Marijuana over the years has continued to prove its medicinal value so much so that 36 states and counting have legalized medicinal marijuana usage. While the states have seen the provable benefits for therapeutic usage, the world of sports always seems to be a step or two behind acceptance of the scientific community in the adaptation of their ruleset to coincide with what is acceptable for the general public, which would also include professional athletes.
Earlier this afternoon The Florida State Boxing Commission headed by Executive Director Patrick Cunningham, held discussions during their public meeting to discuss the subject of marijuana testing and penalties for combat sports athletes, which includes both boxers and mixed martial arts fighters.
The commission brought in UFC Vice-President of Health and Performance Jeff Novitzky to give his expertise on the subject. Novitzky has been in charge of the UFC’s drug programs for the last 6 years, after serving in a similar role for the United States as a federal agent investigating steroids in professional, and Olympic sports. Novitzky has been at the forefront of many high-profile investigations involving such well-known names as Barry Bonds, Marion Jones, and of course Lance Armstrong.
During the meeting, Novitzky basically shared WADA’s (World Anti-Doping Associations) and the UFC’s (Ultimate Fighting Championship) take, and rules regarding the testing and penalty phase for athletes that may test positive for THC/marijuana in the UFC which has all their testing overseen by the United States Anti-Doping Agency(USADA).
The threshold that has been widely accepted over the years was that when a drug test was administered pre, or post-fight and an athlete had 150 nanograms or more per liter of urine of THC in their system that athlete would not be allowed to compete, or could have a win possibly overturned as a result of said testing. This caused some fighters to lose money for doping violations. Even though marijuana is not a performance-enhancing drug, athletes were being penalized and labeled as violators of drug policy when many were using marijuana in lieu of taking some schedule one narcotics to deal with pain, recovery, and anxiety, which we should all be happy that they were seeking natural remedies rather than possibly becoming addicted to narcotics. The UFC has recently taken THC/Marijuana off their banned substances list. They still test for it, but will not suspend, or penalize athletes that test above the 150ng threshold.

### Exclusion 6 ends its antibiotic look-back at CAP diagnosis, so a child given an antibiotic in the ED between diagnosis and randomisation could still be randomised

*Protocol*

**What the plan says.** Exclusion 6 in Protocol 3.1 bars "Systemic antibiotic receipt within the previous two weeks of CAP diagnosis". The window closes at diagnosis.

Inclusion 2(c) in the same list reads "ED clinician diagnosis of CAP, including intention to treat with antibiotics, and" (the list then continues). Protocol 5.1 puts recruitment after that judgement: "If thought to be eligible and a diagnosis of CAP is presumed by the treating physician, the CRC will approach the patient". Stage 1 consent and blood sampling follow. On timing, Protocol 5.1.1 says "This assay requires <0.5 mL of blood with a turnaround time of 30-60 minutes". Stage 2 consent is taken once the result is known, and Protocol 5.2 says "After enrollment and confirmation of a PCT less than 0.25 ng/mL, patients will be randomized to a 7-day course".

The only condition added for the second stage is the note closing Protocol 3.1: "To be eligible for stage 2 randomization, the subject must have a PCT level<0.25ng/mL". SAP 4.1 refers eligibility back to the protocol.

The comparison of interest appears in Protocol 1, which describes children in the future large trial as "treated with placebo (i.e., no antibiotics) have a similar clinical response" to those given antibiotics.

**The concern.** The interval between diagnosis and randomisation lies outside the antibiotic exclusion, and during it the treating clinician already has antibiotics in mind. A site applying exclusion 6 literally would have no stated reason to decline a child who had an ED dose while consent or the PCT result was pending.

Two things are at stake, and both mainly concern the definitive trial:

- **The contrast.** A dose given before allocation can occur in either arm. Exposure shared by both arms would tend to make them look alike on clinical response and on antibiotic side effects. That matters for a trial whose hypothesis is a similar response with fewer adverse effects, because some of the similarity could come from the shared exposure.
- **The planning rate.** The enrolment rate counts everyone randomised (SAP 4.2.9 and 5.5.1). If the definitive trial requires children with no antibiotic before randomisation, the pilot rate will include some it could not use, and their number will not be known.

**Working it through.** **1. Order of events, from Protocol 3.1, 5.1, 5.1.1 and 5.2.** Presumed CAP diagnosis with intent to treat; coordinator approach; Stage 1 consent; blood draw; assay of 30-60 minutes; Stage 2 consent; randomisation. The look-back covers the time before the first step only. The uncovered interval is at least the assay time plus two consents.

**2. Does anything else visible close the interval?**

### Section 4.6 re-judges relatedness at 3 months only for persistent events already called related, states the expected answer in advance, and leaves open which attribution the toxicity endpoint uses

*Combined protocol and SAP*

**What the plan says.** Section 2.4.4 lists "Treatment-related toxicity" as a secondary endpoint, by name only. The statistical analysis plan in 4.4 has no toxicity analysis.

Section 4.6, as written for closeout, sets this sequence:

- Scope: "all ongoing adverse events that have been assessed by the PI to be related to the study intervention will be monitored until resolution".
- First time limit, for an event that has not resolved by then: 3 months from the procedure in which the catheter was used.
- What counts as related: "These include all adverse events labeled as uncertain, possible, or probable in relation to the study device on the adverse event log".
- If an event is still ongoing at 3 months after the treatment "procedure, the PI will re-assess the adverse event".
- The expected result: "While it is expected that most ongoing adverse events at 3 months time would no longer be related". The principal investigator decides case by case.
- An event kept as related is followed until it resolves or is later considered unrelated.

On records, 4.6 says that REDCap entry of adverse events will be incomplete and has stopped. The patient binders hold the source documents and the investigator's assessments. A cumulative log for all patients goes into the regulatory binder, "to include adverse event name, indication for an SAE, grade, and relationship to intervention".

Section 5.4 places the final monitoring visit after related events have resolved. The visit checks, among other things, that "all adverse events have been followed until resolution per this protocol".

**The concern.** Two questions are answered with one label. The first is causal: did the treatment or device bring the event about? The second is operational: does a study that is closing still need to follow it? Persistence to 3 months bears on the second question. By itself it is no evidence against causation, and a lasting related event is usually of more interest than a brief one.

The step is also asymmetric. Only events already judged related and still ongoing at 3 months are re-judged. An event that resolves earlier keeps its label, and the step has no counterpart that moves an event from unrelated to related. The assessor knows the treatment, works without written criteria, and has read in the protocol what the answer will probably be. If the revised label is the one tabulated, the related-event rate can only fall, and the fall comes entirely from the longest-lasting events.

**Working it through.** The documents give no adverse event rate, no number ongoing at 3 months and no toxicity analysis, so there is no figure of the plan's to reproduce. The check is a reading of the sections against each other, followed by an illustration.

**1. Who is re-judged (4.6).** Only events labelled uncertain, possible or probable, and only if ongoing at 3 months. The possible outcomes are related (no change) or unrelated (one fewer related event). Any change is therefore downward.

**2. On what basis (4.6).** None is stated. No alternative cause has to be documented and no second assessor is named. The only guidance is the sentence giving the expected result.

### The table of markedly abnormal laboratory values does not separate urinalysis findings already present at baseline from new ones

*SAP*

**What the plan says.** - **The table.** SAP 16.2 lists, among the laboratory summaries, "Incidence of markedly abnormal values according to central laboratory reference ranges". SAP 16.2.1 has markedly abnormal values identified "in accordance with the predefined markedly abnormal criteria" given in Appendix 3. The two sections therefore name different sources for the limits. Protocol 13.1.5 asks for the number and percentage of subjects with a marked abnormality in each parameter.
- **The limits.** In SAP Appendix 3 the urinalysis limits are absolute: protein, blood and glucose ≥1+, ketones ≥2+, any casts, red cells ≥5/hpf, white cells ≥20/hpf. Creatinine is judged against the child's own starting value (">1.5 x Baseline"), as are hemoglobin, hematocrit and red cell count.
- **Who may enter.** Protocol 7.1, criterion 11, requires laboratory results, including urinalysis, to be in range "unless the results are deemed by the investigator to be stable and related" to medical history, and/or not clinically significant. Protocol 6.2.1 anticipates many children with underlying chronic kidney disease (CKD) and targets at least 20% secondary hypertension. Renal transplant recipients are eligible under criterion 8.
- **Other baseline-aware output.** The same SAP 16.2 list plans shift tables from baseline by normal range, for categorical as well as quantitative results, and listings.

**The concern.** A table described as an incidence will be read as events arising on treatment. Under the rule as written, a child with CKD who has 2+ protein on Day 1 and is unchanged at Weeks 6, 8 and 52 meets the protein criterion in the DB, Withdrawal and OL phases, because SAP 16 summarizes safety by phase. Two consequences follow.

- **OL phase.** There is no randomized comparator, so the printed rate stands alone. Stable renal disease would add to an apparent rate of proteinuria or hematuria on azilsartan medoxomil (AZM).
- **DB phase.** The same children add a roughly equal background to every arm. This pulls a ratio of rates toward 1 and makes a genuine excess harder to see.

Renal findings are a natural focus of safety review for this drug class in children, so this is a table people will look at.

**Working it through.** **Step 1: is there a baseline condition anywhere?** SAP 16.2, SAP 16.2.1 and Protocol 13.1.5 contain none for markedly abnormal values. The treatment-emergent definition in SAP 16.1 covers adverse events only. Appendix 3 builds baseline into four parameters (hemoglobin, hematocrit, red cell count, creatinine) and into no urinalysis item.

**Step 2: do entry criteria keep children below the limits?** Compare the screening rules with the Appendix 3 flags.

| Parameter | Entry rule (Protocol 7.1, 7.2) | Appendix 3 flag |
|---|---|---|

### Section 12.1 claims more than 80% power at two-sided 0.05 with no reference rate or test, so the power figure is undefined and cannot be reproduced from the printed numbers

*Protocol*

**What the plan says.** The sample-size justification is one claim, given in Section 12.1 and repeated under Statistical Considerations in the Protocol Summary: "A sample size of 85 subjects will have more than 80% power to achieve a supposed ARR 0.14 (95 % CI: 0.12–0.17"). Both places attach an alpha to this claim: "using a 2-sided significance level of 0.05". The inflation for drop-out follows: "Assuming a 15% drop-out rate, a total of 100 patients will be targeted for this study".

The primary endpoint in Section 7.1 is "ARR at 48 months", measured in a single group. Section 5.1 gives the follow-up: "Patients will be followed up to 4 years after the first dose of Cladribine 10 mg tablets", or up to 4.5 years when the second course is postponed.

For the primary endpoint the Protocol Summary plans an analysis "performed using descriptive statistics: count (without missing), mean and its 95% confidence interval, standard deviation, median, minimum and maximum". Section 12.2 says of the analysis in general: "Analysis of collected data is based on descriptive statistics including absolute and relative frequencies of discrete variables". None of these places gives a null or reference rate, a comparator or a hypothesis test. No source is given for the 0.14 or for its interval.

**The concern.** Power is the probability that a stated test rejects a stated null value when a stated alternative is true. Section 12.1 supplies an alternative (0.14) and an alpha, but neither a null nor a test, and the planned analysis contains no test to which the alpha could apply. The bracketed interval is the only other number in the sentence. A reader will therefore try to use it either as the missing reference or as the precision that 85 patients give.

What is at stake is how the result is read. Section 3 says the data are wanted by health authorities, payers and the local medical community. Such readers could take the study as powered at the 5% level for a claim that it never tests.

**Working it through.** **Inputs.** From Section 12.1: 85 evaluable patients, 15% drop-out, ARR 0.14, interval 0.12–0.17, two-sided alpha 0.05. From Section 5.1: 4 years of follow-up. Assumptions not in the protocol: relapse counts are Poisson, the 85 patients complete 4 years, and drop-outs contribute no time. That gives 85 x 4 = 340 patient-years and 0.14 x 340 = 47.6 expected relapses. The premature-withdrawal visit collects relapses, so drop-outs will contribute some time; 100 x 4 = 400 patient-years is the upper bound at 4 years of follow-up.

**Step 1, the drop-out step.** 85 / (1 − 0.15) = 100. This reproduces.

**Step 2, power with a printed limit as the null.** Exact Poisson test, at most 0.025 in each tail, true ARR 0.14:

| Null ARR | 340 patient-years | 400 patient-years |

After a lengthy discussion amongst the members of the commission and the experts brought in, the Florida commission voted unanimously to adapt their rules and take marijuana off the banned substances list, regardless of how many nanograms may be present in an athlete’s testing sample. This rule change is something that is long overdue and will be a sigh of relief to athletes competing in Florida once they all are made aware of the change.
With this ruling, make no mistake this does not mean athletes can walk into a venue stoned out of their minds to compete. The onus of seeing if an athlete is “high” will fall now upon those in attendance such as the state-appointed inspectors assigned to work an event, and the ringside physicians in attendance as well. In other words, when an athlete shows up to compete, the state is going to rely on those folks to detect whether an athlete is impaired, which if we are being honest, isn’t something you need a medical degree to do. If someone is “stoned” it is usually more than obvious to detect by sight. I know I can spot someone that is stoned in 3 seconds, and so can most of us. Also, the doctors at ringside can do quick neurological testing to judge if said athlete’s reaction times are slowed, because of impairment and then decide on the spot if said athlete presents a danger to themselves or their opponent. If ruled impaired, or stoned by either a doctor or inspector, said athlete will not be allowed to compete, and could still possibly face sanctions by the commission.
Professional fighters spend countless amounts of hours, days, weeks, and years of their lives training to be able to compete at the highest level of their profession. The abuse of their bodies both physically, and mentally is something that regular people truly have no idea of. Many use THC to aid in recovery, deal with both pre/post-fight anxiety, and most of all pain management. Using marijuana over hard pain pills to deal with pain is something that we should all try to do whenever possible. I am glad that the commission here in Florida is no longer going to hinder the athletes that compete in their state from using THC/Marijuana, which is the healthier, and right choice for all involved.
Christopher James has been in the MMA industry for 15 years, Working as a ring announcer for promotions like the XFC, Island Fights, Combat Night and Fight Nights Global during his career. Chris’ love for the sport and the athletes that partake in it led him to writing and doing face to face interviews with the athletes he admired and respected. Chris isn’t conventional by any stretch of the imagination, he has his own style, and takes pride in not being a “cookie-cutter” member of the media. Unique and sometimes controversial takes are what he brings to the table, forcing folks to think a little differently about the world of MMA. He also has a love for music as he has been a dj for 25 years and his love for music gets brought to the MMA world when he gets his guests to sing on his weekly show Cage Side with Christopher James which can be seen Wednesday nights on FACEBOOK LIVE, and soon via podcast.